photo credits to TAFM
Tibetans in Minnesota
Under the 1990 Immigration Act, one thousand visas were issued to Tibetans living in India and Nepal. Seven locations were selected as resettlement sites and the Twin Cities was one of them. To aid the resettlement of Tibetans, in 1992 Tibetan American Foundation of Minnesota (TAFM) was established. The mission of this non-profit organization is to preserve and promote the Tibetan cultural heritage and spiritual values under the leadership of His Holiness the Dalai Lama.
Since the initial settlement of 160 Tibetans, approximately 3,000 Tibetans have established themselves in Minnesota mostly living in Minneapolis, Columbia Heights and Richfield. This makes Minnesota the second largest Tibetan American community in the United States after New York with approximately 6-7,000 Tibetans, according to the Tibetan American Foundation of Minnesota.
In 2002, with the growing number of Tibetans settling in Minnesota TAFM purchased a building in St. Paul to serve as their cultural center and offers cultural programs, youth development, spiritual services, and social services to name a few. All of these services have evolved to meet the growing needs of the community and to help transmit Tibetan language, history, culture and knowledge to the new young generation of Tibetans who have grown up in the Minnesota.
Raising Global Awareness
Last week’s candlelight vigil was organized by TAFM, Regional Tibetan Youth Congress, Tibetan Women’s Association, and Students for a Free Tibet. Video credits to TAFM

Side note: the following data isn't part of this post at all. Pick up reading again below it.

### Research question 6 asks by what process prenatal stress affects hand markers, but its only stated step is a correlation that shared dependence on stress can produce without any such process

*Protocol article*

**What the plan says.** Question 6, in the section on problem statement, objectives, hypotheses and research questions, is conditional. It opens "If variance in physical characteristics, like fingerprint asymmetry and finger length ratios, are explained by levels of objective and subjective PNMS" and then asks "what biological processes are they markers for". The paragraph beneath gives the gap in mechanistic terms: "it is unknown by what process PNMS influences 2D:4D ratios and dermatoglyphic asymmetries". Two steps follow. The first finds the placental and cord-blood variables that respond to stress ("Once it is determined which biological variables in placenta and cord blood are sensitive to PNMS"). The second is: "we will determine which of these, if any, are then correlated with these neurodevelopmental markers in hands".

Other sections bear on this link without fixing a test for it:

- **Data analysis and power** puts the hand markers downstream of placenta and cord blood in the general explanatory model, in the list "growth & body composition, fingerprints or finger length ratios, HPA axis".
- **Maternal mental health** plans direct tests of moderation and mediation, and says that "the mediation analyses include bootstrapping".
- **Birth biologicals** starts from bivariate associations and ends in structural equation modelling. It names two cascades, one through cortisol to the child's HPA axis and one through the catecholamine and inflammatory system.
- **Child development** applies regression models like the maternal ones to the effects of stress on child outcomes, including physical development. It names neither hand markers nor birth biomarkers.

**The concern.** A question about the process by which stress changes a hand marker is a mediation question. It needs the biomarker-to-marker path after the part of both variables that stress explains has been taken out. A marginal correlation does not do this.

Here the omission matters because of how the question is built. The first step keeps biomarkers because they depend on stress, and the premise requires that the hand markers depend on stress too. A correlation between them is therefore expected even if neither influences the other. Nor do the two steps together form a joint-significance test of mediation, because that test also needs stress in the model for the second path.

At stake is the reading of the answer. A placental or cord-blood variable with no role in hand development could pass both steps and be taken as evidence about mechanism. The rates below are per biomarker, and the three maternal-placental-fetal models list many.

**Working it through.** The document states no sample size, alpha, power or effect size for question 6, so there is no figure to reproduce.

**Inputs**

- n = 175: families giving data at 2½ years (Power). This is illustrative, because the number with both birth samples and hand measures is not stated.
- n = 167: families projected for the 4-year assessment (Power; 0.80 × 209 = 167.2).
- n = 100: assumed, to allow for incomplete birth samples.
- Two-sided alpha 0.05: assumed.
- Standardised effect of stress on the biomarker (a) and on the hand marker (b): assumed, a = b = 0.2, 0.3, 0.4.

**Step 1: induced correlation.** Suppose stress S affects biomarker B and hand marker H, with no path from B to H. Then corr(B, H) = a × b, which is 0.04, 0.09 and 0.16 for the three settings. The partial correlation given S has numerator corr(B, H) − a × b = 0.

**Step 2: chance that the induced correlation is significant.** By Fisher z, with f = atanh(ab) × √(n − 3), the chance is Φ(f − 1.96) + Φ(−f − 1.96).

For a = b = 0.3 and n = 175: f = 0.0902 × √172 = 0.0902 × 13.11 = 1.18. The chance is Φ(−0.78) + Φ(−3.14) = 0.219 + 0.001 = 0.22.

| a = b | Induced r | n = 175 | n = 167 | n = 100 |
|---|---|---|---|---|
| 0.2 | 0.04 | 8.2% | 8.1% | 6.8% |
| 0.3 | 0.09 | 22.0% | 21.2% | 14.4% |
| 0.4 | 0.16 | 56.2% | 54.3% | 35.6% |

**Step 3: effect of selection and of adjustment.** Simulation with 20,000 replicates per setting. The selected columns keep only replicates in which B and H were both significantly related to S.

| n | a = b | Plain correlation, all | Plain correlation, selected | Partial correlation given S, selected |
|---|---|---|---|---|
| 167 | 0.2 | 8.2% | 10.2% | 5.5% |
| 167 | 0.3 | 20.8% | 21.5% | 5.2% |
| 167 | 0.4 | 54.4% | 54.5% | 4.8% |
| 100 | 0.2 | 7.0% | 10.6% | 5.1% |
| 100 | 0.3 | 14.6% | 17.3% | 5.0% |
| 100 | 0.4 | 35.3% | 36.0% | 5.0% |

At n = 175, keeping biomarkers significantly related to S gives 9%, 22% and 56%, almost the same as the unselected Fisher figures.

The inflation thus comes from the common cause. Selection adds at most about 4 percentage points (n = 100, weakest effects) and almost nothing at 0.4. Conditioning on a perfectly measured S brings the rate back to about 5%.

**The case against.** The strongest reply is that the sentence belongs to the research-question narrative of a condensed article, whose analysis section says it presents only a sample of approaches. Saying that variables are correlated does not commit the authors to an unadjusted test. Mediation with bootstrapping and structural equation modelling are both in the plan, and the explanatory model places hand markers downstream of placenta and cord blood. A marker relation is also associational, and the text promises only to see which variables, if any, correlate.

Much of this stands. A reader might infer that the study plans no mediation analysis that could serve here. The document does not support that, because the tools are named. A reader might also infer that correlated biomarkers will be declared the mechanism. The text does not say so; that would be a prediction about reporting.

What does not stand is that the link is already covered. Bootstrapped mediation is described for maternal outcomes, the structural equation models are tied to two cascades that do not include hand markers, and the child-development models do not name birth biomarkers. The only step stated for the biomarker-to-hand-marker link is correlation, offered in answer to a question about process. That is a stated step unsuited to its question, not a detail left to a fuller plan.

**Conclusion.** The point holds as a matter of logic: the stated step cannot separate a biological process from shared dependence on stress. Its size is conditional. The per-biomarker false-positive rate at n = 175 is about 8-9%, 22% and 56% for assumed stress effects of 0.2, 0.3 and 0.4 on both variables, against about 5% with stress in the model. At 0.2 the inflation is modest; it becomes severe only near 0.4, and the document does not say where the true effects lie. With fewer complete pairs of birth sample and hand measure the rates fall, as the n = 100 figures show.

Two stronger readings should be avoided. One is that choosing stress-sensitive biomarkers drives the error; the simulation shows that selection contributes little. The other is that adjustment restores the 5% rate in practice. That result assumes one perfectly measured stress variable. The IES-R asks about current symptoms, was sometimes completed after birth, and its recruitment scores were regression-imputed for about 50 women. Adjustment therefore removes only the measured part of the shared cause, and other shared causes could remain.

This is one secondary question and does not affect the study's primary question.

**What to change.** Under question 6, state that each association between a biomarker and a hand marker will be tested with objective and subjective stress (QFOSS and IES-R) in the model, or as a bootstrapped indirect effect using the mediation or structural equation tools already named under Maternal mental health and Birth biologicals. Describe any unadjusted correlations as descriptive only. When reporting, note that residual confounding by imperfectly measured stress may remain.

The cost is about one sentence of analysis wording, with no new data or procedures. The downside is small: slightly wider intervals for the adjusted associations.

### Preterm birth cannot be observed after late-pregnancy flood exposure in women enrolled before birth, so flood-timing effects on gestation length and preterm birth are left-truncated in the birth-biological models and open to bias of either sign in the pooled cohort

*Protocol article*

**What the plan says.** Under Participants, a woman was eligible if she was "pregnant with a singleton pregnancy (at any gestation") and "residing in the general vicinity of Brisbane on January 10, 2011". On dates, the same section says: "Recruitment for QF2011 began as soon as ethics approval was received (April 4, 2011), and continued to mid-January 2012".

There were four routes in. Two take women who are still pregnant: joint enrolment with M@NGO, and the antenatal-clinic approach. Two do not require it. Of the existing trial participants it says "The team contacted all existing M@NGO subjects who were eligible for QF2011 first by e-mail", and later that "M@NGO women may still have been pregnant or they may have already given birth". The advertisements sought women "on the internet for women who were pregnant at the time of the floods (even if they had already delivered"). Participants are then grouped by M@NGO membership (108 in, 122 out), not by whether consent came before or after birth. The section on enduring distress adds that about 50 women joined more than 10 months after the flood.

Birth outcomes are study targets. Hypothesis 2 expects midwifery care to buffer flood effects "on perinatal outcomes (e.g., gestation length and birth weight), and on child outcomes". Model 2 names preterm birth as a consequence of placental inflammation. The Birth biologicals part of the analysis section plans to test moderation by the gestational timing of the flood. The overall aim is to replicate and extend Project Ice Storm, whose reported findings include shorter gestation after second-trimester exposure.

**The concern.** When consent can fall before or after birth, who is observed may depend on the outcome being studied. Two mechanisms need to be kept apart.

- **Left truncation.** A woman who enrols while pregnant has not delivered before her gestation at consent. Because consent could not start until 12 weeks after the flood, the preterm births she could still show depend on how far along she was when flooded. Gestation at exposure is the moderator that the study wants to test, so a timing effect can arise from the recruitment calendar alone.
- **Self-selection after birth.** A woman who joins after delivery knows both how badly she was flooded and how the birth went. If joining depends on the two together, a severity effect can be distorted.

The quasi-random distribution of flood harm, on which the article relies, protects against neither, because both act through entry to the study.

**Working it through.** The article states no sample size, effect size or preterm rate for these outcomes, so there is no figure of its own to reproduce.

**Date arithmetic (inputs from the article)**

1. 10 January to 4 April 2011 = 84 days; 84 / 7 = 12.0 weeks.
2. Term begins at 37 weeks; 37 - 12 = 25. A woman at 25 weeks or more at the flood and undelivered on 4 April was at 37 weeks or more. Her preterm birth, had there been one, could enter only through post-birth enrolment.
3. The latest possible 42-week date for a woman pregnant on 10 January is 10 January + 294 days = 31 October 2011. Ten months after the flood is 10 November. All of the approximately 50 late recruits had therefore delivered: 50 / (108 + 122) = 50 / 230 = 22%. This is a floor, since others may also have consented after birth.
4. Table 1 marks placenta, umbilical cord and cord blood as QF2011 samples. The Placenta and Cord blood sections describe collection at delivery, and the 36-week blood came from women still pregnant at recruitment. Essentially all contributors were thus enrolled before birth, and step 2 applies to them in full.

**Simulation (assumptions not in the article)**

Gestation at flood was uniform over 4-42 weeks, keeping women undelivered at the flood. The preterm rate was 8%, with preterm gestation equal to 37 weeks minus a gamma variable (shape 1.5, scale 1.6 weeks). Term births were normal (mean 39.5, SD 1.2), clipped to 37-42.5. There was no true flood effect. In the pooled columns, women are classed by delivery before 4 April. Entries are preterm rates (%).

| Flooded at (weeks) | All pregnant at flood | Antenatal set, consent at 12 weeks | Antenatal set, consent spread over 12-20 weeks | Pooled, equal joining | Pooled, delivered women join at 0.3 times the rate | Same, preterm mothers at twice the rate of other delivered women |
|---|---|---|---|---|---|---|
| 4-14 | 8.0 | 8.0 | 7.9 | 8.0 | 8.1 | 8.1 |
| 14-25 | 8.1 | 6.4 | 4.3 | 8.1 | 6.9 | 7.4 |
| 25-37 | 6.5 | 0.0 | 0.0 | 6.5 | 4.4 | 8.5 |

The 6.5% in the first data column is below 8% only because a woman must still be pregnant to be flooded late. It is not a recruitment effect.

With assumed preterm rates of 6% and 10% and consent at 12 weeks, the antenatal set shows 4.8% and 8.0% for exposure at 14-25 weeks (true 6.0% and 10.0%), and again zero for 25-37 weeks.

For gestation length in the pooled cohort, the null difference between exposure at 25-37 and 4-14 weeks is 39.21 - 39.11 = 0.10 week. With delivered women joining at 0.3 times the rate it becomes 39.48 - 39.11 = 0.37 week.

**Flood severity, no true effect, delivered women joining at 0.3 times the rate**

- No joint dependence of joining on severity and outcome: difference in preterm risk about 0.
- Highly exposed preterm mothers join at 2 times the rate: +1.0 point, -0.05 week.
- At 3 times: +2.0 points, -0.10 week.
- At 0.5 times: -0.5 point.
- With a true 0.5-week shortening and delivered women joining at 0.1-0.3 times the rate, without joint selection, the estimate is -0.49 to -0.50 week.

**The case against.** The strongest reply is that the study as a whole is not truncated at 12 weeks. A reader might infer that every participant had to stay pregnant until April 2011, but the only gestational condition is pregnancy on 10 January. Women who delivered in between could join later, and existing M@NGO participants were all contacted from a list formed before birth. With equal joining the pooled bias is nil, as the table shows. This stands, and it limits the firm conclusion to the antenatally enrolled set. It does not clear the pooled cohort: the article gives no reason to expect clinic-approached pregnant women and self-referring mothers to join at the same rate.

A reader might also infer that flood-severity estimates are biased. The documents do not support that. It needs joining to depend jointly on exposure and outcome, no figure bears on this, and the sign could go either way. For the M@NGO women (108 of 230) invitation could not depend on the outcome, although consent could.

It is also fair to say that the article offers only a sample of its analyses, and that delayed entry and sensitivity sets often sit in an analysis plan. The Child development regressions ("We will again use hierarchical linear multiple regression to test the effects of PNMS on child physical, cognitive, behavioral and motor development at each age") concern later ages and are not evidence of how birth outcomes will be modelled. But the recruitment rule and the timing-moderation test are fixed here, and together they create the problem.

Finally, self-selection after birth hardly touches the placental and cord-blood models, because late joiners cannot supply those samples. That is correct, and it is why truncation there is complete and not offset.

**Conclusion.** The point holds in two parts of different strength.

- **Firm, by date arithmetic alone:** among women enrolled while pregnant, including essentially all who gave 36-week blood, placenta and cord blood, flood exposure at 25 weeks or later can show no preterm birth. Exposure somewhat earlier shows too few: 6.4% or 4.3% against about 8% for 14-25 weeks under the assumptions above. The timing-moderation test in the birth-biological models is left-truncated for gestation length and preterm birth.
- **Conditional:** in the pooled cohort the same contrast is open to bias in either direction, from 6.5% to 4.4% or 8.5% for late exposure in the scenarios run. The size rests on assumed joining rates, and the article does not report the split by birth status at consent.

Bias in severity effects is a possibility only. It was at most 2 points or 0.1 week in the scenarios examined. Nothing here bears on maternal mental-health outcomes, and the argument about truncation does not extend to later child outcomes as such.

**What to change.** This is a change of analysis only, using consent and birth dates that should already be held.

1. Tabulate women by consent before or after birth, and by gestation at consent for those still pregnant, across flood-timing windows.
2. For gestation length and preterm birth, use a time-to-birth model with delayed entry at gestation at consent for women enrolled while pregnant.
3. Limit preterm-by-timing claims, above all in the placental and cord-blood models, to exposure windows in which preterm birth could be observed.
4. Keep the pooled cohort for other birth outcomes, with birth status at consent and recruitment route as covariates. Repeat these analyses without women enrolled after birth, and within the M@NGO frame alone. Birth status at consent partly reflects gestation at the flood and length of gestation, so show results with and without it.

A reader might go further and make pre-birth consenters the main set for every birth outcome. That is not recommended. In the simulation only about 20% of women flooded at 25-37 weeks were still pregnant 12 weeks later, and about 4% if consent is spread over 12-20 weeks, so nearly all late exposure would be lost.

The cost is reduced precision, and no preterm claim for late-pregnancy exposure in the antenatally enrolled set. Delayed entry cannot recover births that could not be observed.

Since March of this year, nine young Tibetans have set fire to themselves as a last resort against the Chinese government’s repressive policies in Tibet. “Many of these monks and nuns are young and come from the eastern part of Tibet where Tibetans are facing especially strict control,” says Tendor Norbu. On Wednesday, October 20th more than 100 Minnesota Tibetan monks, children, adults and elders stood outside the U.S. Courthouse in Minneapolis to raise awareness for those who have sacrificed their lives for the Tibetan cause.
A main part of the Tibetan Buddhist believe system is to promote human values – compassion, forgiveness, tolerance, contentment and self-discipline. “We hold compassion for all living things, and especially human life. You can only imagine how desperate the situation is when young Tibetans resort to self-immolation” says Dr. Tsewang Ngodup speaking in response to the monks who have sacrificed themselves.
Last week’s candle light vigil was held in conjuncture with Lhakar, literally translated as “white Wednesday” a day where Tibetans have taken diverse pledges to express their Tibetan ethnicity by wearing Tibetan dress, speak only in Tibetan, eat Tibetan food or buying from Tibetan-owned businesses. For many Tibetans, this is a way that they can assert their identity peacefully, showing their non-cooperation to China’s oppressive rule.
Peace rallies, candle light vigils, prayer services and fasting have been organized around the globe. A “Global Day of Action for Tibet” will be held on November 2, 2011 in Washington D.C. For more information please contact TAFM at firstname.lastname@example.org.